Here is how I make this apple pie:


For the crust

  • 2½ cups unbleached all-purpose flour

  • 1½ teaspoons sugar

  • 1 teaspoon salt

  • ½ cup (1 stick) chilled unsalted butter, cut into ½-inch cubes (keep cold)

  • ½ cup frozen non-hydrogenated, solid vegetable shortening (such as Crisco), cut into ½-inch cubes (keep in freezer until ready to use)

  • 5 tablespoons (or more) ice water


  • 1 to 2 tablespoons of milk or cream for brushing the top crust just before baking.

  • 2 tablespoons sugar mixed with 1½ teaspoons cinnamon for sprinkling on crust before baking.


For the filling:

  • 2½ pounds Granny Smith apples

  • 1 tablespoon lemon juice

  • ⅔ cup packed light brown sugar

  • ⅛ teaspoon salt

  • 1½ tablespoons cornstarch

  • ¼ teaspoon cinnamon

  • ¼ teaspoon nutmeg

  • 1½ tablespoons unsalted butter, cut into 10 to 12 small pieces (keep cold)



For the crust

Put the flour, the sugar, and the salt in the food processor and pulse (using on/off turns) a few times to get it combined.

Add in the cold butter and frozen shortening and pulse the machine only until the  mixture resembles coarse meal. There can still be pieces of butter visible in the mixture but they should not be too much larger than the size of a pea.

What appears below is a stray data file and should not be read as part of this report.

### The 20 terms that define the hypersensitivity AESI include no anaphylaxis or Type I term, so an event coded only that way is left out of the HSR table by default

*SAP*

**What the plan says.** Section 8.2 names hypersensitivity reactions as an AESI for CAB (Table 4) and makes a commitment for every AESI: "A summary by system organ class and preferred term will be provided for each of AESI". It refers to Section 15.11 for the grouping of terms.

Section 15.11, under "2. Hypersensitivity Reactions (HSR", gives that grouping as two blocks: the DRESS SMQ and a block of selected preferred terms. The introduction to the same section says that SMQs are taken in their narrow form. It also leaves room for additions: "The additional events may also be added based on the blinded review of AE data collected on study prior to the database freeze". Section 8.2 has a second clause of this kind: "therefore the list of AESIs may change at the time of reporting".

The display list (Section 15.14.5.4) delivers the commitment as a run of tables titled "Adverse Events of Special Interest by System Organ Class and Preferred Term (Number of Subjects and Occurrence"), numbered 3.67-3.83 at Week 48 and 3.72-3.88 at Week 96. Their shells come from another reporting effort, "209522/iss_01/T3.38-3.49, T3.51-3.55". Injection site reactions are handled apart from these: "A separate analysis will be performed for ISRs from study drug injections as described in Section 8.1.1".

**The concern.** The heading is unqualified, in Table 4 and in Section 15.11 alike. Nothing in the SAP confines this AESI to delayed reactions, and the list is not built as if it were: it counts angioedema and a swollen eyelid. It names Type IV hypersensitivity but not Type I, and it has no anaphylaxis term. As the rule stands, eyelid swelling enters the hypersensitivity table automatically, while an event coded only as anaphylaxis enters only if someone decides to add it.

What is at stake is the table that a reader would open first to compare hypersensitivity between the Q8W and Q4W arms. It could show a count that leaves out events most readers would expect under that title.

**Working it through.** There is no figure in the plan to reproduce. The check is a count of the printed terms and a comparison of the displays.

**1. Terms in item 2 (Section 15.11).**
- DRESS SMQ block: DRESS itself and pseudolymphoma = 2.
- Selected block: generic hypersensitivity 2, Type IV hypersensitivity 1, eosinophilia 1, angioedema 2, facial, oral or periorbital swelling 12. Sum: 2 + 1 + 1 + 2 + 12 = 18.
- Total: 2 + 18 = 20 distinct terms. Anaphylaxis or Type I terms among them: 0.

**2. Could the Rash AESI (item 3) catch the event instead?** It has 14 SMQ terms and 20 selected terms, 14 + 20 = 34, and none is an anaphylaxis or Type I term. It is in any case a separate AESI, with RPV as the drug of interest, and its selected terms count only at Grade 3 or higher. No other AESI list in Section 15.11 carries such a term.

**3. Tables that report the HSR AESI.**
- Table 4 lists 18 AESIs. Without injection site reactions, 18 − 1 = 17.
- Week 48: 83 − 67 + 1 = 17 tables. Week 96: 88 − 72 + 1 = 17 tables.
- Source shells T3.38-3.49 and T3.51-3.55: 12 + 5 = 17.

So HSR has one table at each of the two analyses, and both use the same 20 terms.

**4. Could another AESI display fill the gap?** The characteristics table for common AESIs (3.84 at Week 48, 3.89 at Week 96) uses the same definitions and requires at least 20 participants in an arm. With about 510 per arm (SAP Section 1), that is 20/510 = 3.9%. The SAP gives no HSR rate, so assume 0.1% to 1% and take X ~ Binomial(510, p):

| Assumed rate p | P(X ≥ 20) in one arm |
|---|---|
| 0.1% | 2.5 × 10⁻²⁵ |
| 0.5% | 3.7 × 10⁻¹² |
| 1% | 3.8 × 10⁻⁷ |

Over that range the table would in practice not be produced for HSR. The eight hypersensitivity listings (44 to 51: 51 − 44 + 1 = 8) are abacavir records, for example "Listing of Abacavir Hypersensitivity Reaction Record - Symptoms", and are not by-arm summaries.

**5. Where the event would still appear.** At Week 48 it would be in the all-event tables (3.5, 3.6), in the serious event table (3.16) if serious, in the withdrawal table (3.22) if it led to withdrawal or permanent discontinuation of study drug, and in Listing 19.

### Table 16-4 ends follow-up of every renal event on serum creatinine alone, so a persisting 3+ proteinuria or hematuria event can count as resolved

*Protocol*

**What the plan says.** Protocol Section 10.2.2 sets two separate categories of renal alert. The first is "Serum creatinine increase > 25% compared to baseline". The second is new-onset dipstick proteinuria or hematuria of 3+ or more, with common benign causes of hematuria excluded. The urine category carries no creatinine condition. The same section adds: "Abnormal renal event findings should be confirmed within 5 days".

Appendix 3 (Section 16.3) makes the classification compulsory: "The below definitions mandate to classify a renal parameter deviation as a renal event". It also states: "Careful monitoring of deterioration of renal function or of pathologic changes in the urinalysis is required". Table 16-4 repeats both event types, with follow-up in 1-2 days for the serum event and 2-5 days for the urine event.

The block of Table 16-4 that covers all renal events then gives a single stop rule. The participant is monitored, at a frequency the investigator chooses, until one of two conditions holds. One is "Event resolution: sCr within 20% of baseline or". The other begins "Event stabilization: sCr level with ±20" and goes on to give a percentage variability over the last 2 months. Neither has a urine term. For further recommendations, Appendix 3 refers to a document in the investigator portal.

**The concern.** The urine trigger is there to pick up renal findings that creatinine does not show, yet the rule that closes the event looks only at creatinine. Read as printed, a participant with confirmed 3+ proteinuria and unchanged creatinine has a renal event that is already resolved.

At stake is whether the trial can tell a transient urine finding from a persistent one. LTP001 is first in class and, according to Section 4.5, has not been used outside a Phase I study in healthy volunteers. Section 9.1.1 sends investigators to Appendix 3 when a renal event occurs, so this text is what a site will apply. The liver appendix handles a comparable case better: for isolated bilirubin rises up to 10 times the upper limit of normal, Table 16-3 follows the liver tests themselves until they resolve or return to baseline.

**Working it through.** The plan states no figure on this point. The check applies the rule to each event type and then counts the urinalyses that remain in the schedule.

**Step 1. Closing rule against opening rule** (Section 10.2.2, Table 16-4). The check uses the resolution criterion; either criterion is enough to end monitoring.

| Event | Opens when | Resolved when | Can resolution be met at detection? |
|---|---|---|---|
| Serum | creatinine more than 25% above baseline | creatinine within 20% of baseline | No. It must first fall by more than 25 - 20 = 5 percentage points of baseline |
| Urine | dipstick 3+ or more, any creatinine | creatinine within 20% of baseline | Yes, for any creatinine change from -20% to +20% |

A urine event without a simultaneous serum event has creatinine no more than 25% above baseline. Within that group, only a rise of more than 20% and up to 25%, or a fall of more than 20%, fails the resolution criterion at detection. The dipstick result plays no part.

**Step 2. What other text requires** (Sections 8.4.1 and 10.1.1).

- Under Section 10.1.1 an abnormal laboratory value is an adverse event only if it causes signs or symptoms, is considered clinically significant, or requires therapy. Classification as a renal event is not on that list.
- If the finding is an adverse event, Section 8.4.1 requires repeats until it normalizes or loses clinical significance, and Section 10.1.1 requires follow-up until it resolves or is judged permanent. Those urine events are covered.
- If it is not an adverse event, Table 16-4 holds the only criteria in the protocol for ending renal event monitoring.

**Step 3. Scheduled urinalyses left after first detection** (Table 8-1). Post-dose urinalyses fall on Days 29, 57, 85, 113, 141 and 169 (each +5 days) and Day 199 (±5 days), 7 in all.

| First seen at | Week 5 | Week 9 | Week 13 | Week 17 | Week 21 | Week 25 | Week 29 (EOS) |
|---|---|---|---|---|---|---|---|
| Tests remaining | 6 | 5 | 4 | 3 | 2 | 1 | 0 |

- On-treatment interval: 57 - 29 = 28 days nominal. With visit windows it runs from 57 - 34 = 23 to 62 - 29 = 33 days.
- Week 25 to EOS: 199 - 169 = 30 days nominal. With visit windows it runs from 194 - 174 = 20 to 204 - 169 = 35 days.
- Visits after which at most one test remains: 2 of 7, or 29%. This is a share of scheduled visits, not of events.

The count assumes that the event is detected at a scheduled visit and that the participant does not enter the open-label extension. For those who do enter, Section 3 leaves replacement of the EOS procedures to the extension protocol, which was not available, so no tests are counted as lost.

Transfer the mixture to a medium sized bowl and add 5 tablespoons of the ice water.

Mix with a fork until the dough begins to clump together, adding more water by teaspoonfuls if it’s too dry.  It won’t form a perfect ball of dough here, just clumps of dough balls will start to form.

Gather the dough clumps together and form it into a ball, then divide it in half.

Flatten each half into a round disk about ½–inch thick and wrap each separately in plastic wrap. 

Refrigerate the dough discs for at least 1 hour.

When chilled, take one disc and place on a floured surface. Dust the top of the dough with flour as well as your rolling pin. 

Roll the disc from the center towards the edge then lift and turn the disc a little less than a quarter of a turn and roll again, from the center to the edge.  Keep lifting, turning, and rolling always from the center to the edge, until you have a circle that is about 12-inches in diameter. 

Fit the crust into a 9-inch pie plate, trimming the dough as needed so it overhangs the top of the dish by about ½-inch, then place in the refrigerator until ready to fill.

Roll the second piece of dough into a 12-inch circle as above and place on a parchment lined baking sheet and refrigerate until shortly before you’re ready to fill the pie.


Preheat the oven to 450°F, with a rack in the center position and a foil lined baking sheet on the rack below to catch any drips that may occur. 

For the filling

Peel, core, and then slice the apples into ¼-inch slices, placing the slices in a large bowl.

Drizzle the lemon juice over the apples and toss gently to coat. This helps prevent browning of the apples and will add a little tartness if your apples are sweet.

In a small bowl combine the sugar, the salt, the cornstarch, the cinnamon, and the nutmeg, mixing well and making sure there are no hard lumps of sugar in the mix (you can use a sifter for this if you have one).  Tip: you can decrease the amount of sugar to ½ cup if you’re using sweet apples

Sprinkle the sugar mix over the apples and toss until the apples are evenly coated.